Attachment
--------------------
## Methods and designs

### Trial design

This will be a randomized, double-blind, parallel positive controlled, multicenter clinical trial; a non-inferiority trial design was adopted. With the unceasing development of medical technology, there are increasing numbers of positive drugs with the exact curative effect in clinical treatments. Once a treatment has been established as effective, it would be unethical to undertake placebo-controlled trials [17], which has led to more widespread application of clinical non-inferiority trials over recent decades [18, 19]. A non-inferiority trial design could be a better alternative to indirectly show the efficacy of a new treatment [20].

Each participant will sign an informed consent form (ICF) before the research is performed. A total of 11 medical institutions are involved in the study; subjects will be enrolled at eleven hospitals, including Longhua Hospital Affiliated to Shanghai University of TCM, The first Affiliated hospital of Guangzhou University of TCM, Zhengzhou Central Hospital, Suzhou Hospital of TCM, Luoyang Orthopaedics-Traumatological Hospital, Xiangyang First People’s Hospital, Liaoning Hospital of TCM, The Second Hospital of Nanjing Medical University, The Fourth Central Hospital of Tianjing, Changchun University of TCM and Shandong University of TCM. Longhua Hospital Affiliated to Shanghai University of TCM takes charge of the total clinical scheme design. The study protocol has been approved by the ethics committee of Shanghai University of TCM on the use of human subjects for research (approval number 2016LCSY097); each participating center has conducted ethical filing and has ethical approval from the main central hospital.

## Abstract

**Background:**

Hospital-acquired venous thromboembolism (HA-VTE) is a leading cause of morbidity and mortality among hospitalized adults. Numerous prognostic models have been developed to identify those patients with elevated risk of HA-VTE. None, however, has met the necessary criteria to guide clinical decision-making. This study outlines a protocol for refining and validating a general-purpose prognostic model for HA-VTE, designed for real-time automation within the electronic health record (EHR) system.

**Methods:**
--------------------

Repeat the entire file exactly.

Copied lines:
## Methods and designs

### Trial design

This will be a randomized, double-blind, parallel positive controlled, multicenter clinical trial; a non-inferiority trial design was adopted. With the unceasing development of medical technology, there are increasing numbers of positive drugs with the exact curative effect in clinical treatments. Once a treatment has been established as effective, it would be unethical to undertake placebo-controlled trials [17], which has led to more widespread application of clinical non-inferiority trials over recent decades [18, 19]. A non-inferiority trial design could be a better alternative to indirectly show the efficacy of a new treatment [20].

Each participant will sign an informed consent form (ICF) before the research is performed. A total of 11 medical institutions are involved in the study; subjects will be enrolled at eleven hospitals, including Longhua Hospital Affiliated to Shanghai University of TCM, The first Affiliated hospital of Guangzhou University of TCM, Zhengzhou Central Hospital, Suzhou Hospital of TCM, Luoyang Orthopaedics-Traumatological Hospital, Xiangyang First People’s Hospital, Liaoning Hospital of TCM, The Second Hospital of Nanjing Medical University, The Fourth Central Hospital of Tianjing, Changchun University of TCM and Shandong University of TCM. Longhua Hospital Affiliated to Shanghai University of TCM takes charge of the total clinical scheme design. The study protocol has been approved by the ethics committee of Shanghai University of TCM on the use of human subjects for research (approval number 2016LCSY097); each participating center has conducted ethical filing and has ethical approval from the main central hospital.

## Abstract

**Background:**

Hospital-acquired venous thromboembolism (HA-VTE) is a leading cause of morbidity and mortality among hospitalized adults. Numerous prognostic models have been developed to identify those patients with elevated risk of HA-VTE. None, however, has met the necessary criteria to guide clinical decision-making. This study outlines a protocol for refining and validating a general-purpose prognostic model for HA-VTE, designed for real-time automation within the electronic health record (EHR) system.

**Methods:**